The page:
“I was sitting around wondering what I could do,” said Mister, who is no stranger to philanthropic endeavors. In 1993, he supported Sauls’ campaign to aid families who had lost their homes in the fires that swept through Laguna.

In about four months, Mister says, the project raised about $475,000 and gave grants to 852 people. Shortly before Christmas, Mister said, the campaign was revived due at the suggestion of Mayor Bob Whalen and boosted by a donation of $50,000 from the estate of the late former Mayor Wayne Peterson and his partner, Terry Smith.

Word spread quickly about the second campaign and Mister said he received 1,300 applications before closing the process on Feb. 8.

After winnowing ineligible entries, more than 1,000 applications have been approved. The Boys & Girls Club of Laguna Beach is helping distribute payments in the form of Visa gift cards. About half have been distributed so far.

“Hearing the desperation of people that are calling, you can just sense how much the $500 means to them,” Mister told the Independent in January. “They’re appreciative of the fact the community has stepped up.”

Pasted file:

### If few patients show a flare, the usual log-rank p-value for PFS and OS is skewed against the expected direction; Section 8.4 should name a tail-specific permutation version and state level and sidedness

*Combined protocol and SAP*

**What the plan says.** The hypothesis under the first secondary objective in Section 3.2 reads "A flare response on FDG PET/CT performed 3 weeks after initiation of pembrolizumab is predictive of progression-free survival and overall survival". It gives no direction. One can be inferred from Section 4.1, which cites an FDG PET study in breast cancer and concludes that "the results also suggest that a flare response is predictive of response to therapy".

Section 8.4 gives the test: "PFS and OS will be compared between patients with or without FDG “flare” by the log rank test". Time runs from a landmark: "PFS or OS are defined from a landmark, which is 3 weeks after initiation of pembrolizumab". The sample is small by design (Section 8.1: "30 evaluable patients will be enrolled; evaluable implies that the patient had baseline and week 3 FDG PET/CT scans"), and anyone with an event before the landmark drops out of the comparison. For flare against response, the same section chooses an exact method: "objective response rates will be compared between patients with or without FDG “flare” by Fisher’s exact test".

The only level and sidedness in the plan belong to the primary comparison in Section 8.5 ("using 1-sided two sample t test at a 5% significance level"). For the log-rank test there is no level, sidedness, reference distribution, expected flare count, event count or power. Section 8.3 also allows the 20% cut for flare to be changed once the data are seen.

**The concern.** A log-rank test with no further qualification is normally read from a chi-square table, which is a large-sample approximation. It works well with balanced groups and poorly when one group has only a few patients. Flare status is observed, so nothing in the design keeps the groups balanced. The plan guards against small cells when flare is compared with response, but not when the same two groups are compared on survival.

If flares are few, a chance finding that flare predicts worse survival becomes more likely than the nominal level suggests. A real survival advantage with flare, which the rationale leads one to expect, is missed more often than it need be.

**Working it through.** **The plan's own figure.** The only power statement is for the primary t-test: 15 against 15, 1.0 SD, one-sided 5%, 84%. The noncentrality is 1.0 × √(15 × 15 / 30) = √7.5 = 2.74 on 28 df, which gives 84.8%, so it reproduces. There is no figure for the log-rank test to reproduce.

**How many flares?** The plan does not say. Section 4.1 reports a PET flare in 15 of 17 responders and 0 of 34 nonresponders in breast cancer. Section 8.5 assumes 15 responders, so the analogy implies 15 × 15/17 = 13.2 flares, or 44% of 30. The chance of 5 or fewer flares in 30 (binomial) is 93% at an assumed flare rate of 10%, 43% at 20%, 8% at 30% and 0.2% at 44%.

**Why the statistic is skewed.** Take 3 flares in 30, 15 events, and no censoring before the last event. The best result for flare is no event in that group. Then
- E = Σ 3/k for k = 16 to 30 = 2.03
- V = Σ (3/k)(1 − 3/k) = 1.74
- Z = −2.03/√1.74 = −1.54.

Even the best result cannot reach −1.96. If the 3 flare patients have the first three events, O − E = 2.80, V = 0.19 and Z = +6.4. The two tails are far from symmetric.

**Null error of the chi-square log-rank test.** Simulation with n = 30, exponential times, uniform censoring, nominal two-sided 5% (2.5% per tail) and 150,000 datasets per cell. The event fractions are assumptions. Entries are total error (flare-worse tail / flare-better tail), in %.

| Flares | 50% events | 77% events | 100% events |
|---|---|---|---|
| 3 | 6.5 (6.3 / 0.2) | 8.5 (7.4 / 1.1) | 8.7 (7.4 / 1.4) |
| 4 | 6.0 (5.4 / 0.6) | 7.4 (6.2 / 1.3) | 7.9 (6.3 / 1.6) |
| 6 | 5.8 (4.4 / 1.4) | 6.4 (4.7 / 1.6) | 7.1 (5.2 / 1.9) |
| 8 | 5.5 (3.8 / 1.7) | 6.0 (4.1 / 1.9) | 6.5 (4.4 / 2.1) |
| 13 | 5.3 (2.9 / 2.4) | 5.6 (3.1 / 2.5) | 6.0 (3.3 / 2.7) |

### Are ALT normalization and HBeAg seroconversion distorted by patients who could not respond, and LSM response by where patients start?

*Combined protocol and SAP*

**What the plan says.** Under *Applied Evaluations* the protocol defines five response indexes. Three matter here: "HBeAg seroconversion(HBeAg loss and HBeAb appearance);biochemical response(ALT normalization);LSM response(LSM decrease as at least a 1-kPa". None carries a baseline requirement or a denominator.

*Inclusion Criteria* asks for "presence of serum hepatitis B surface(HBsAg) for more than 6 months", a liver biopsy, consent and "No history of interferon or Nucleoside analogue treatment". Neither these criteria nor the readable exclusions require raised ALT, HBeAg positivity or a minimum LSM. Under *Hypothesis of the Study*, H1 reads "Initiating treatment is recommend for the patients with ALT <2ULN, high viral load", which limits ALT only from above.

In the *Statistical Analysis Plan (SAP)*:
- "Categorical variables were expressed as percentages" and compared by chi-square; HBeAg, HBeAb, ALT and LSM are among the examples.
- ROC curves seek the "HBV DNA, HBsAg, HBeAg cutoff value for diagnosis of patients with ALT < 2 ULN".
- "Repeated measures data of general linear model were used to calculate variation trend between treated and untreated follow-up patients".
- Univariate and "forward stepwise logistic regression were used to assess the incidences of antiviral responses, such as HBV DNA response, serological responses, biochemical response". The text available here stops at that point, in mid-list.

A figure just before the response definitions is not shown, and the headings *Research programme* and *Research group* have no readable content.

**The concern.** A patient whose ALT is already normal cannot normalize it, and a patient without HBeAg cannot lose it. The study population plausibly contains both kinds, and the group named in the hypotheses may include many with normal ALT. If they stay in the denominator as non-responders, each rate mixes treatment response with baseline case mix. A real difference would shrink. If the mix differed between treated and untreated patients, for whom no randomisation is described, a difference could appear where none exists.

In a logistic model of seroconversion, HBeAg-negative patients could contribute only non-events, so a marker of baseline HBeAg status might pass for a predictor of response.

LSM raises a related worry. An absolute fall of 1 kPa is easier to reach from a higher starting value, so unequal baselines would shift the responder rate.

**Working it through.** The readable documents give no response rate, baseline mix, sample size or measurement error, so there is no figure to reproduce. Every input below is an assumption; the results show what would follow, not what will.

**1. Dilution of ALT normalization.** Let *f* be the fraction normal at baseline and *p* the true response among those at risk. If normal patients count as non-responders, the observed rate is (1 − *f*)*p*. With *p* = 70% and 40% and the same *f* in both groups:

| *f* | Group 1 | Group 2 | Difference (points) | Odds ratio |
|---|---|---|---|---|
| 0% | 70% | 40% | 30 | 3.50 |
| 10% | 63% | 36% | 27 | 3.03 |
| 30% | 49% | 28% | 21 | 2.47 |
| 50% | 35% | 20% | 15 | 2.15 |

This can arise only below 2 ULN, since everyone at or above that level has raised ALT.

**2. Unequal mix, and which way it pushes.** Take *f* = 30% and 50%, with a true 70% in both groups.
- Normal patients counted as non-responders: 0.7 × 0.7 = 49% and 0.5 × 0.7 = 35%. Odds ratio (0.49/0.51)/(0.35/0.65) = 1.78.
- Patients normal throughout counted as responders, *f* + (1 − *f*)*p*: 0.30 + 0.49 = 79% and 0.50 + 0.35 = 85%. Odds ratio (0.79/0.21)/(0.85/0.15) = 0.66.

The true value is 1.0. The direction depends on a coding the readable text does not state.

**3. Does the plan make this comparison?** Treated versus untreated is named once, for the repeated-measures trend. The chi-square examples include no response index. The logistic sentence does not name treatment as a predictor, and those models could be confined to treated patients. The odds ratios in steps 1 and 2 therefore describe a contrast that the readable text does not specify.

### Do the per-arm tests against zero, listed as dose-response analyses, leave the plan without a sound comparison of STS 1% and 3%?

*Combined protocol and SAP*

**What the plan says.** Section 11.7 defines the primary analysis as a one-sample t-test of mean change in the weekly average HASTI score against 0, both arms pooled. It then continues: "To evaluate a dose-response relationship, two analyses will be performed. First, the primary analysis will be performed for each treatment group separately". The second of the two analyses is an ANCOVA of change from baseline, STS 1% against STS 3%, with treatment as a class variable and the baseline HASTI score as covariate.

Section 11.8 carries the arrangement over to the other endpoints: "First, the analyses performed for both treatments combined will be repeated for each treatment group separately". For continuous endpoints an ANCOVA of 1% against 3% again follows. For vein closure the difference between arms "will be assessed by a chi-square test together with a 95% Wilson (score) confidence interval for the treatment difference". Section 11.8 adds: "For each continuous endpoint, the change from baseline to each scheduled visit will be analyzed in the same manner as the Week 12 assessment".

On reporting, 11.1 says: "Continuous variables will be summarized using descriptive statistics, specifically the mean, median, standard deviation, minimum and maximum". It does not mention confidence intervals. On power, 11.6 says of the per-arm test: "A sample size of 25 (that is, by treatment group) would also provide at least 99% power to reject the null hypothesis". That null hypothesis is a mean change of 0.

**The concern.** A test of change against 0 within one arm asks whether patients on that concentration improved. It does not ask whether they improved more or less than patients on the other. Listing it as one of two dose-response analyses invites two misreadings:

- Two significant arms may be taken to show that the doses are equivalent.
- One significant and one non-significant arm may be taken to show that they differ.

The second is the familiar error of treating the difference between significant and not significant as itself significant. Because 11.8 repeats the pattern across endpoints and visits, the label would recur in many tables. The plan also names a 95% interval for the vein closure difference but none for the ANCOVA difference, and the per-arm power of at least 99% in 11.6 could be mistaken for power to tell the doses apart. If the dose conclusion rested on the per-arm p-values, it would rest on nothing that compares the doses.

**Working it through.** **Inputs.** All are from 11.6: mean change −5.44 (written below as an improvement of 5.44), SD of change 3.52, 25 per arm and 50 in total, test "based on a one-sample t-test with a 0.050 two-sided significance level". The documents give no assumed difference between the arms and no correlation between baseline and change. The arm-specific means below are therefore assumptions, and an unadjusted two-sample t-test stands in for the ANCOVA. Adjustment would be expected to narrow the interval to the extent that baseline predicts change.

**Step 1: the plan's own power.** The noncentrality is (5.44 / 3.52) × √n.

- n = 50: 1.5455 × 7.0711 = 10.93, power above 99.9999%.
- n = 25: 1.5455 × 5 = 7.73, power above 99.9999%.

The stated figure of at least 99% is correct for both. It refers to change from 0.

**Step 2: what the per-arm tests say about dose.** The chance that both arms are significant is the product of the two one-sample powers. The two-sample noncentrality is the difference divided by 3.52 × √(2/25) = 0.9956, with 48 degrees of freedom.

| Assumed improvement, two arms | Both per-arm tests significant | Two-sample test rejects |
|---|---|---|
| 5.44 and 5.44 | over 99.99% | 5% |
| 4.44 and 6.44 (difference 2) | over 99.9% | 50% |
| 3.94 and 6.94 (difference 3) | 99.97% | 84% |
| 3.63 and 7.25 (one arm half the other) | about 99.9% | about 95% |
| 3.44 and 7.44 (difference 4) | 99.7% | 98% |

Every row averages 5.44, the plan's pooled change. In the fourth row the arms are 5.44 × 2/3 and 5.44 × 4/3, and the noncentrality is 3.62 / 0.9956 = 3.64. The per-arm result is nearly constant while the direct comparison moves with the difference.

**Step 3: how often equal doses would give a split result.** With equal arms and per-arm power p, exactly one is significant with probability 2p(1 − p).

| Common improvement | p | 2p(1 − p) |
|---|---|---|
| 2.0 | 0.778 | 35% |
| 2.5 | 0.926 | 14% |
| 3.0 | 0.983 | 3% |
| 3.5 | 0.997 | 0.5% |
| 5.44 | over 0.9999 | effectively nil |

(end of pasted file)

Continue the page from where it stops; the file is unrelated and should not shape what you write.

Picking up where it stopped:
De La Rosa echoes the sentiment saying the benefits go two ways.

“I think they are people with great hearts,” he said of donors. “And the donation is not just financial. If you help us, you feel great.”

Hurst still faces struggles and obstacles. She is slowly starting to get back clients and she is buoyed to know there are people willing to help those in need.

To find information or donate to the Relief Fund visit lagunacovid19relief.com. Checks can be sent by mail made out to LBCF Laguna COVID-19 Relief Fund, 580 Broadway, Suite 204, Laguna Beach, CA, 92651.

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2 COMMENTS